The Office of the Dead at the end of the Luttrell Psalter emphasises the importance placed on praying for the departed in medieval society. When Geoffrey Luttrell commissioned the book, he was advancing in years and making preparations for his death, as seen in his surviving will. The Psalter was not simply a magnificent piece of artistry but ultimately an invaluable investment for its benefactor’s soul after death.

Monks singing the Office of the Dead. Image: Catalogue of Illuminated Manuscripts

What is the Office of the Dead?

Medieval burials were a community affair. The priest was the representative of the community. He received the body of the deceased into the church, as he had received the child in baptism years before. The priest provided the funeral Mass, but the laity were encouraged to remember the dead in their own prayers and devotions, for example through the Office of the Dead.

In the Middle Ages, the daily liturgy of the Divine Office was supplemented by a series of other prayers, which were recited alongside the eight canonical hours. One of these supplementary offices was the Office of the Dead. But unlike the Divine Office, it only included three hours, namely Vespers, Matins and Lauds.

Opening of the Office of the Dead with a ‘P’ initial (Placebo), The Luttrell Psalter, British Library, Add. MS 42130, folio 296r © British Library Board

The Office has a unique order of Psalms and it opens with the antiphon for Vespers, Placebo Domino in regione vivorum / ‘I will please the Lord in the land of the living’ (Psalm 114:9) which in the Luttrell Psalter received a beautiful initial ‘P’. The letter is filled with two interlaced beasts whose tails are decorated with foliage. The entire Psalm 114 opens with the words Dilexi quoniam / ‘I have loved because’ (Psalm 114:1) as it evokes deep emotional turmoil and hope in God’s mercy, and praises God’s protection throughout a person’s life, from youth until death.

Musical notations. The Luttrell Psalter, British Library, Add. MS 42130, folio 296r (detail) © British Library Board

The next antiphon of the Office of the Dead seen on folio 296r is Heu me quia incolatus meus prolongatus est / ‘Woe is me, that my sojourning is prolonged!’ (Psalm 119:5). The entire Psalm opens with the words Ad Dominum cum tribularer clamavi / ‘In my trouble I cried to the Lord’ ’ (Psalm 119:1). Like the previous Psalm, this one features the same themes of tribulation and deliverance.

Red initials ‘a’ and ‘p’ indicate antiphons and psalms. The Luttrell Psalter, British Library, Add. MS 42130, folio 296r (detail) © British Library Board

The third antiphon on the folio reads Dominus custodit te ab omni malo custodiat animam tuam Dominus / ‘The Lord keepeth thee from all evil may the Lord keep thy soul’ (Psalm 120:7). This Psalm opens with the words Levavi oculos / ‘I have lifted up my eyes’ (Psalm 120:1) and emphasises God’s protection of his chosen ones.

The C clef at the beginning of each antiphon and psalm signifies the pitch of a chant. The Luttrell Psalter, British Library, Add. MS 42130, folio 296v (detail) © British Library Board

The Office of the Dead continues on folio 296v with two more antiphons. The antiphon Si iniquitates observaveris Domine, Domine, quis sustinebit? / ‘If thou, O Lord, wilt mark iniquities Lord, who shall stand it’ (Psalm 129:3) comes from the Psalm that opens with the cry of De profundis / ‘Out of the depths’ (Psalm 129:1).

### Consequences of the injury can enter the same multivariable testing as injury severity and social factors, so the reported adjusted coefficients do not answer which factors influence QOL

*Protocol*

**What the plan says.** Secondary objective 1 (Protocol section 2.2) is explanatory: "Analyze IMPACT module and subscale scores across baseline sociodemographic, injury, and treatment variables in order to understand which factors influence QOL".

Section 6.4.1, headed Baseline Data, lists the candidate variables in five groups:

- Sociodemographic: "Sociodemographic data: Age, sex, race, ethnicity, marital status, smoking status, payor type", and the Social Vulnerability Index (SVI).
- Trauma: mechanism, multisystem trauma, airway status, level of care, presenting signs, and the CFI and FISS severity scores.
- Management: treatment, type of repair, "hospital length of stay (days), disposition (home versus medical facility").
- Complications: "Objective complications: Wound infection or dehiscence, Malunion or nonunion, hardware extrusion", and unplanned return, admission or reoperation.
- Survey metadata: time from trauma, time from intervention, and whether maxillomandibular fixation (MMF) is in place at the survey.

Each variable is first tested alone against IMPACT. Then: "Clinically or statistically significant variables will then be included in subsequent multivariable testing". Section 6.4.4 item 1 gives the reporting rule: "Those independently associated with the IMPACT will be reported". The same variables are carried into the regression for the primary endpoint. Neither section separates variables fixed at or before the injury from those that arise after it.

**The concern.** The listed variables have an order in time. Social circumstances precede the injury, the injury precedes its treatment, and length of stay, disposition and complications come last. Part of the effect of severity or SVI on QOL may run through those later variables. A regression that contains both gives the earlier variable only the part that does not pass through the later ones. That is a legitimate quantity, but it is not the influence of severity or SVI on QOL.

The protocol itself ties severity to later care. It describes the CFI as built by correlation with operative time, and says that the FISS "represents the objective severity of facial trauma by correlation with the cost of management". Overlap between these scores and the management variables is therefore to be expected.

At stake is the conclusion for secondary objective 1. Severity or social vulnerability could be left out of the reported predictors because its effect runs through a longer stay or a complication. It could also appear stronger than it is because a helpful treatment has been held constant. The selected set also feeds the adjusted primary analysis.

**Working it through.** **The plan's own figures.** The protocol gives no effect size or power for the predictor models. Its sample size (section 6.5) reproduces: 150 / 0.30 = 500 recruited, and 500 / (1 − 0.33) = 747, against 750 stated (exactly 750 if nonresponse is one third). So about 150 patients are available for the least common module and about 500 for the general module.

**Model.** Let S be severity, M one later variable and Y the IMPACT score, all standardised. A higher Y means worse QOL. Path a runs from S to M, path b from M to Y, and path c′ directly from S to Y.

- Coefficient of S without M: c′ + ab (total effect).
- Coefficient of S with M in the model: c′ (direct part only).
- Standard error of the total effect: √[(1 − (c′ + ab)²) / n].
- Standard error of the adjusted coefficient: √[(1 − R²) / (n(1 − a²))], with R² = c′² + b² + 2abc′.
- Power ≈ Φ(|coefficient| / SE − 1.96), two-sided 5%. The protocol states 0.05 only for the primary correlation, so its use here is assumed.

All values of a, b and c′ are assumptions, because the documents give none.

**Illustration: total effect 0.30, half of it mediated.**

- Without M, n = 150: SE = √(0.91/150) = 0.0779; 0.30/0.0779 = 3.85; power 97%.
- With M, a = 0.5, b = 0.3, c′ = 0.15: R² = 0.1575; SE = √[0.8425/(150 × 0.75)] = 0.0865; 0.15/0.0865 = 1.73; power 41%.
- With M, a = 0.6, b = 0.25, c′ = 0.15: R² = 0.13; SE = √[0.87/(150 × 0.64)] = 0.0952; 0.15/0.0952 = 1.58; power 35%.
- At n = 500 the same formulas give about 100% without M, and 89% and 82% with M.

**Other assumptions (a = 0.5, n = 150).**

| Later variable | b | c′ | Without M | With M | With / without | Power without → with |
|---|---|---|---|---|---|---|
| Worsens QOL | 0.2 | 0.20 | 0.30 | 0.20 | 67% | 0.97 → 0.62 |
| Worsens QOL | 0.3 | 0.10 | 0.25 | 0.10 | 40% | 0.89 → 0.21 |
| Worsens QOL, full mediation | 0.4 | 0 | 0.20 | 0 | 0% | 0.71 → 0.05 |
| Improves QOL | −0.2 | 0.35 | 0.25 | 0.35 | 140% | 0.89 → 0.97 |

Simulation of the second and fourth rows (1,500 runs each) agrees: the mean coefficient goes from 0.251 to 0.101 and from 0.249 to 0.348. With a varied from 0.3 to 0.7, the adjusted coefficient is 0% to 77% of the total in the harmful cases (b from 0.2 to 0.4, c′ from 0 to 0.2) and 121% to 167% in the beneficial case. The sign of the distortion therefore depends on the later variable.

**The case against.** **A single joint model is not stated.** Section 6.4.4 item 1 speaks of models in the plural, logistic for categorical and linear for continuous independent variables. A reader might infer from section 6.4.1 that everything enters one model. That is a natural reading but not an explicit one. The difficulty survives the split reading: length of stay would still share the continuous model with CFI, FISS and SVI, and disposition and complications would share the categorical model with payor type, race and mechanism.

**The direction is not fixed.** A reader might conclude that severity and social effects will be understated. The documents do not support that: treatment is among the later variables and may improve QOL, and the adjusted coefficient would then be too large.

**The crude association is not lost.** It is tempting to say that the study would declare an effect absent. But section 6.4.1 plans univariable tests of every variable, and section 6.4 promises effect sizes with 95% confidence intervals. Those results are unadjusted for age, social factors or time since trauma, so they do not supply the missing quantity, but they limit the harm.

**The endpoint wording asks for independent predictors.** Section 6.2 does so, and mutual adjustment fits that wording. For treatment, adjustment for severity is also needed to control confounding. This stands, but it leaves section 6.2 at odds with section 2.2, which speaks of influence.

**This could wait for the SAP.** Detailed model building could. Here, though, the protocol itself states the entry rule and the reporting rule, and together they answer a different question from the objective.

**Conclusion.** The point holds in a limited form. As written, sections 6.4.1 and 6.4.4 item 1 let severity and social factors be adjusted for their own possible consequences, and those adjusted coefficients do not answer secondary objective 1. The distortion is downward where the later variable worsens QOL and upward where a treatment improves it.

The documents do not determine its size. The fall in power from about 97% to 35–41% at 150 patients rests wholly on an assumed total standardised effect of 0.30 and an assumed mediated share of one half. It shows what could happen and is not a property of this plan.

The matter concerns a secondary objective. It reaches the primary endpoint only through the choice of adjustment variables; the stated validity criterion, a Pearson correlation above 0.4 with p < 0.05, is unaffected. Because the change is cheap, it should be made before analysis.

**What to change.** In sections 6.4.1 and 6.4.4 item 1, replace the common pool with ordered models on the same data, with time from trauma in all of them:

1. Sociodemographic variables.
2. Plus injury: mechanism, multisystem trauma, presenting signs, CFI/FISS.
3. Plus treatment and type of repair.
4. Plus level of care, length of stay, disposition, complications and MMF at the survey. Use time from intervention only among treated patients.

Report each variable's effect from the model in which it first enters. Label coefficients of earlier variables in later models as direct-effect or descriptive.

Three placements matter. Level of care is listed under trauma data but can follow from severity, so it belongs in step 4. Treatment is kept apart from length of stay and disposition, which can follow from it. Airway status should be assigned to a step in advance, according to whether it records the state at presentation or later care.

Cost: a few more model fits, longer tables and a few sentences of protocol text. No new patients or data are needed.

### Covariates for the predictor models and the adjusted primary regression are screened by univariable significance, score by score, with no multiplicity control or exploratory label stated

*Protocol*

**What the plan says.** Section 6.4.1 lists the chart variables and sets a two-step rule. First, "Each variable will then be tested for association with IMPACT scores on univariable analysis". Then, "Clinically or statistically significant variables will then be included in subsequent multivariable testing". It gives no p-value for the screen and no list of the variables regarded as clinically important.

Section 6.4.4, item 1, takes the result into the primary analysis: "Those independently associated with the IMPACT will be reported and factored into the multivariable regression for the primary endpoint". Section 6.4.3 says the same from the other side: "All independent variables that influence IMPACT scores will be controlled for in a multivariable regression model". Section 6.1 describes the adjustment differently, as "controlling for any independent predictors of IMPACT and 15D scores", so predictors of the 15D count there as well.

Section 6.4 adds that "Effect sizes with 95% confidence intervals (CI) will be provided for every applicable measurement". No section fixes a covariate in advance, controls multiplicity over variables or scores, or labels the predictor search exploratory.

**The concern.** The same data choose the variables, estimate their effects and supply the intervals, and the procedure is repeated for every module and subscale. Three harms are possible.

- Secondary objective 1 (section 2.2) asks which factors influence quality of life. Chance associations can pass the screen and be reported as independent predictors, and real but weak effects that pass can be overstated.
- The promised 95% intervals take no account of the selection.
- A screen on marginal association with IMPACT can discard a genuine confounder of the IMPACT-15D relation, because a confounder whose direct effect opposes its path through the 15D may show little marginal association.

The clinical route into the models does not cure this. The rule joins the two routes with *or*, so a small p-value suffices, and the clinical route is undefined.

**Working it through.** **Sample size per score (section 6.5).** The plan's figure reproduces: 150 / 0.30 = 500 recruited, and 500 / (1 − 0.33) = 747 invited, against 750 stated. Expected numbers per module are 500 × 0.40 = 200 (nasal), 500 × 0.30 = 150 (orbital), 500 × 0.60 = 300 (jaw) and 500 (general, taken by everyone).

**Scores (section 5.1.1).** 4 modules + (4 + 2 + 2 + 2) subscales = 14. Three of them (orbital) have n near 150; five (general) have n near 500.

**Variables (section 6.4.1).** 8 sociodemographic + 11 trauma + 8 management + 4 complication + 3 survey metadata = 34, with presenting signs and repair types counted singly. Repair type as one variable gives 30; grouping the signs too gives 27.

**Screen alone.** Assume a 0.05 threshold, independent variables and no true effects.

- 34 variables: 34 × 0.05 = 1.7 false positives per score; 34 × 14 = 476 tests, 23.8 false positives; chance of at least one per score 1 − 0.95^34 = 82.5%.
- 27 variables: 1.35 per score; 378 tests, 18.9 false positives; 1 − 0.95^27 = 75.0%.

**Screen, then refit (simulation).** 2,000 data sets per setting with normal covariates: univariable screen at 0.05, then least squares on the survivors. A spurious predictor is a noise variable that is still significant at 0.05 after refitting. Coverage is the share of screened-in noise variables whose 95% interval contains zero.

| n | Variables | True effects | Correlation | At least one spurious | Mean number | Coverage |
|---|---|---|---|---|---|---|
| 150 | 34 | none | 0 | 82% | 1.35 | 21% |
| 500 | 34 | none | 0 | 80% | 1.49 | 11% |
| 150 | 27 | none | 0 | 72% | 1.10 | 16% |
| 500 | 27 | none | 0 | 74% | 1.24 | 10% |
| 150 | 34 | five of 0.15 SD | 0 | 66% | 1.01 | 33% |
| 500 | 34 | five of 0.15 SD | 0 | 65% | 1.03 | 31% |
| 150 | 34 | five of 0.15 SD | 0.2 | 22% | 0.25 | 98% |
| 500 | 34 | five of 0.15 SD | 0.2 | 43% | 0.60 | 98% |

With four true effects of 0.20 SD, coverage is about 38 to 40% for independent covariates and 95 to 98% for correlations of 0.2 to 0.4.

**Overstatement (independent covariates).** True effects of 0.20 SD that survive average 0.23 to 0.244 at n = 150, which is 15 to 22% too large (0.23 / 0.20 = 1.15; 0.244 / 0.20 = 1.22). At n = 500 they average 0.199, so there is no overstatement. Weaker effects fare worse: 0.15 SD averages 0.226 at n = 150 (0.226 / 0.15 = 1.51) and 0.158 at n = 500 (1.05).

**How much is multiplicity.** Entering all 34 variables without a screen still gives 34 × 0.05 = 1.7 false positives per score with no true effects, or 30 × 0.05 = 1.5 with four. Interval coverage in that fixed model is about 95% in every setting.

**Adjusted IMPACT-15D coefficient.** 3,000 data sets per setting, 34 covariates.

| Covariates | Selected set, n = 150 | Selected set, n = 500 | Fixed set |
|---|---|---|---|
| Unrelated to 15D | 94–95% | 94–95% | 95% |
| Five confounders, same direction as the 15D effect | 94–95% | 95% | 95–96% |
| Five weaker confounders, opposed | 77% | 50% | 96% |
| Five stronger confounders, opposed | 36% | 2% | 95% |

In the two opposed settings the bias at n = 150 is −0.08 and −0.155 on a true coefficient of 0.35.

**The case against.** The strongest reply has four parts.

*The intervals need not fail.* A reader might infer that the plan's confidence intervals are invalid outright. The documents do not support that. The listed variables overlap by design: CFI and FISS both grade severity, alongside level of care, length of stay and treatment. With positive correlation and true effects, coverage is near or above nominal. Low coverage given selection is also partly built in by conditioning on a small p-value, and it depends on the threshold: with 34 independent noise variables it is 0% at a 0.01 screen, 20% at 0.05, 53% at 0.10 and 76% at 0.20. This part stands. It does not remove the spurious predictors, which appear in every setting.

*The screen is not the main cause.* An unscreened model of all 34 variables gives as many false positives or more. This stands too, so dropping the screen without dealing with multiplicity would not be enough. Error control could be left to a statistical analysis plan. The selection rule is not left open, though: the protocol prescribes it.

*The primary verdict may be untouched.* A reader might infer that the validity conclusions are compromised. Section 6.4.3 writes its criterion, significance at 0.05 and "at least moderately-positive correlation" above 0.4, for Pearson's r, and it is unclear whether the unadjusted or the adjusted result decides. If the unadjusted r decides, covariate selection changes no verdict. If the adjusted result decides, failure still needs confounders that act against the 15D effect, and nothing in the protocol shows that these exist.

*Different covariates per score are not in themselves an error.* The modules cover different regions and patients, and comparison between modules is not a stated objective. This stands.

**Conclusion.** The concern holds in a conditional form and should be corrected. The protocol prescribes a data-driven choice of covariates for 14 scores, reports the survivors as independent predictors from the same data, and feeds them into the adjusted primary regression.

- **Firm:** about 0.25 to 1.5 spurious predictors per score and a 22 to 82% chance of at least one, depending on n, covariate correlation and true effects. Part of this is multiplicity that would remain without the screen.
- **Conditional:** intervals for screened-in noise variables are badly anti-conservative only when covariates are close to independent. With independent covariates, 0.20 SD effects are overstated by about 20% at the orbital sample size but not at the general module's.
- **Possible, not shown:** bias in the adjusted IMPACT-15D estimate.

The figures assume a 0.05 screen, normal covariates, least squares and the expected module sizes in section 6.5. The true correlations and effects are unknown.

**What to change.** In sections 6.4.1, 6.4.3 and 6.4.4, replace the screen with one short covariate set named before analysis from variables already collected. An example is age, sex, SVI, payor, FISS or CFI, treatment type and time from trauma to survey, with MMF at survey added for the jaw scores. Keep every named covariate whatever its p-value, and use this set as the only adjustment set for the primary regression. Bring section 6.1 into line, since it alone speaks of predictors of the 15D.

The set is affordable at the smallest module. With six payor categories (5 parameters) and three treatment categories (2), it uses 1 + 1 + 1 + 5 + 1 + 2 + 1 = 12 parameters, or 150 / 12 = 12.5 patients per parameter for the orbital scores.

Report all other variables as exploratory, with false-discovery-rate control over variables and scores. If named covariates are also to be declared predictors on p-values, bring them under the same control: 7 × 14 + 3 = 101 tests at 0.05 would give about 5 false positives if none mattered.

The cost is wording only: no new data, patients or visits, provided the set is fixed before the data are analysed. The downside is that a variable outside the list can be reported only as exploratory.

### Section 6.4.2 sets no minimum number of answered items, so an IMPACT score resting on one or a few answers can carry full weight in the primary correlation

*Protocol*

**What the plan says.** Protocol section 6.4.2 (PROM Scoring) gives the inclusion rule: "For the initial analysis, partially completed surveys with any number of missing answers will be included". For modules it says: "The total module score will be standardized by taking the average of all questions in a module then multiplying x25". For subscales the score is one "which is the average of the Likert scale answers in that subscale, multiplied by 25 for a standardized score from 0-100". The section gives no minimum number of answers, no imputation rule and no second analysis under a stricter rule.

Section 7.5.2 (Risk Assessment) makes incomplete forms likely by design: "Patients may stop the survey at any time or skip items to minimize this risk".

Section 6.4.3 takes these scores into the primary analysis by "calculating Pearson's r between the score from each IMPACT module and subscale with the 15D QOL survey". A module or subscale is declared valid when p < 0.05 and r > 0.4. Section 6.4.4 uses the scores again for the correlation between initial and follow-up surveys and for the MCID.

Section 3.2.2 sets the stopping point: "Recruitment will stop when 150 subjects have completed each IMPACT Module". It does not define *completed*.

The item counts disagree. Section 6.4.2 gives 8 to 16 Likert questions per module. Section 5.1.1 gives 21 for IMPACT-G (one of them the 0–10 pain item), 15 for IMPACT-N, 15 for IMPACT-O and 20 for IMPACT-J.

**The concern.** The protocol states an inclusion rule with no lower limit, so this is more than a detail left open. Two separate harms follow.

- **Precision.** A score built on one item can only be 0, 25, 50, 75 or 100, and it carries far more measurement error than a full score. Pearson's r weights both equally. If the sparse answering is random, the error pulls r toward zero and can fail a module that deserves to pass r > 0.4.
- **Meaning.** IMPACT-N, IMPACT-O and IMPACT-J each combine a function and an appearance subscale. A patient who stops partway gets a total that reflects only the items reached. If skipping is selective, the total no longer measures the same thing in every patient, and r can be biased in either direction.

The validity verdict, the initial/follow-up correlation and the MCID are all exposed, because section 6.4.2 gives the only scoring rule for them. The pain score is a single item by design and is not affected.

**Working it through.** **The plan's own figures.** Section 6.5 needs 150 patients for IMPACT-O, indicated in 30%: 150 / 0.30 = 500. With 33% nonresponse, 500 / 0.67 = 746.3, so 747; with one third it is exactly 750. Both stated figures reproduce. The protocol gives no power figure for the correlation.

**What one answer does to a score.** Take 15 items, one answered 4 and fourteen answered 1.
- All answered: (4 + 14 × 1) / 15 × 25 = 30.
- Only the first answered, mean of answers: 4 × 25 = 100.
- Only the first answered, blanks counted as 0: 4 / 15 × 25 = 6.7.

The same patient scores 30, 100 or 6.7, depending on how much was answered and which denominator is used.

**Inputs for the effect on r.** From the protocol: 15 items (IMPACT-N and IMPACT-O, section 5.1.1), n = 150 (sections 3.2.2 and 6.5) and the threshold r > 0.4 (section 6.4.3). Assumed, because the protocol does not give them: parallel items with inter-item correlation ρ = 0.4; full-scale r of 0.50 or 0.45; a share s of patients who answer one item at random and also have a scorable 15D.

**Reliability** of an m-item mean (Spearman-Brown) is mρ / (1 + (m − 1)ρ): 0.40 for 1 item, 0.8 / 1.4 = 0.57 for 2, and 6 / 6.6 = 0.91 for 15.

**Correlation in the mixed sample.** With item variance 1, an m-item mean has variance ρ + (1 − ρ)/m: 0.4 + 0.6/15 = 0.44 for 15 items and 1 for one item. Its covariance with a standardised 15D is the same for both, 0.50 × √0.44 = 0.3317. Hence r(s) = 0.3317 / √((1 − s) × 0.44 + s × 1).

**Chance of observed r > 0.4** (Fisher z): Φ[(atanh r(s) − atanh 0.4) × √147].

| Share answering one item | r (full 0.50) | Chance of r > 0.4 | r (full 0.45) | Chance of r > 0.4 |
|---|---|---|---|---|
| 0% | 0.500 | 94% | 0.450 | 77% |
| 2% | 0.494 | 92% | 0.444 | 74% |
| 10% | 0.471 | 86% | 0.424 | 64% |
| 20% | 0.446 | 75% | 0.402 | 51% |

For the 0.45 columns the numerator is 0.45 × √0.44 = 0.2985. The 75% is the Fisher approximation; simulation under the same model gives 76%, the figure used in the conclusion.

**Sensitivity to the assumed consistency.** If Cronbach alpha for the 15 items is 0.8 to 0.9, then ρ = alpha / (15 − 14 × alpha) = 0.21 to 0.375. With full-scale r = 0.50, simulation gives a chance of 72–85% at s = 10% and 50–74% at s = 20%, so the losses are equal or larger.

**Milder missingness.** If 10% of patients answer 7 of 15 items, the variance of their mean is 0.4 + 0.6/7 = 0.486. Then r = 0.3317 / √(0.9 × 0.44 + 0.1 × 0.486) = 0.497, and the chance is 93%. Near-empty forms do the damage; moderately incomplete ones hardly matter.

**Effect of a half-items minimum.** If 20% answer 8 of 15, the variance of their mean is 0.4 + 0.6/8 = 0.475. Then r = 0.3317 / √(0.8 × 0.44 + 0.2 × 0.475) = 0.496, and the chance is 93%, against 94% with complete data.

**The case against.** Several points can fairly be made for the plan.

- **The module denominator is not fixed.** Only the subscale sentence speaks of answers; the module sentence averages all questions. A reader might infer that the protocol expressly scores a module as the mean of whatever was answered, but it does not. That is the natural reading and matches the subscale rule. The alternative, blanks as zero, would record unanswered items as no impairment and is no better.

The Luttrell Psalter, British Library, Add. MS 42130, folio 296v (detail) © British Library Board

The last antiphon Opera manum tuarum, Domine, ne despicias / ‘O despise not the works of thy hands’ (Psalm 137:8) comes from Psalm 137 that opens with the word Confitebor / ‘I will praise’ (Psalm 137:1).

The Luttrell Psalter, British Library, Add. Ms. 42130, folio 296v (detail) © British Library Board

The five antiphons and Psalms of Vespers for the Dead conclude with a versicle A porta inferi / ‘From the gate of hell’ and the response Erue Domine animam ejus / ‘Deliver his soul, O Lord’.

The Luttrell Psalter, British Library, Add. MS 42130, folio 296v © British Library Board

The next antiphon reads Audivi vocem de cælo, dicentem mihi: Beati mortui, qui in Domino moriuntur / ‘I heard a voice from heaven, saying unto me: Blessed are the dead which die in the Lord’. These words come the Book of Revelation (Rev 14:13).

The Magnificat canticle that follows on folio 297r is based on Mary’s words of praise and jubilation as expressed in the Gospel of Luke 1:46-55. The Magnificat is in turn followed by Kyrie Eléison and Pater Noster, and a series of versicles and responses.

Remembering the Dead

Death and remembrance were important to medieval Christians. The fate of the souls in Purgatory was dependent on the loving goodwill of others. Mass and the Office of the Dead were said during the week after one’s death and followed by the month’s anniversary subsequently annual remembrance would take place in perpetuity. According to medieval wills and registers, people wished that their names should be kept in constant memory and in the prayers of the living after their death.

Bibliography

Dowdall, Joseph, ‘The Liturgy and Death’, The Furrow, 8, 1957, pp. 617-630.

Duffy, Eamon, The Stripping of the Altars: Traditional Religion in England, 1400-1580, New Haven, CT: Yale University Press, 1992.

Le Goff, Jacques, The Birth of Purgatory, Chicago: University of Chicago Press, 1991.

MacGregor, James B., ‘Negotiating Knightly Piety: The Cult of the Warrior-Saints in the West, ca. 1070-ca. 1200’, American Society for Church History, 73/2, 2004, pp. 317-318.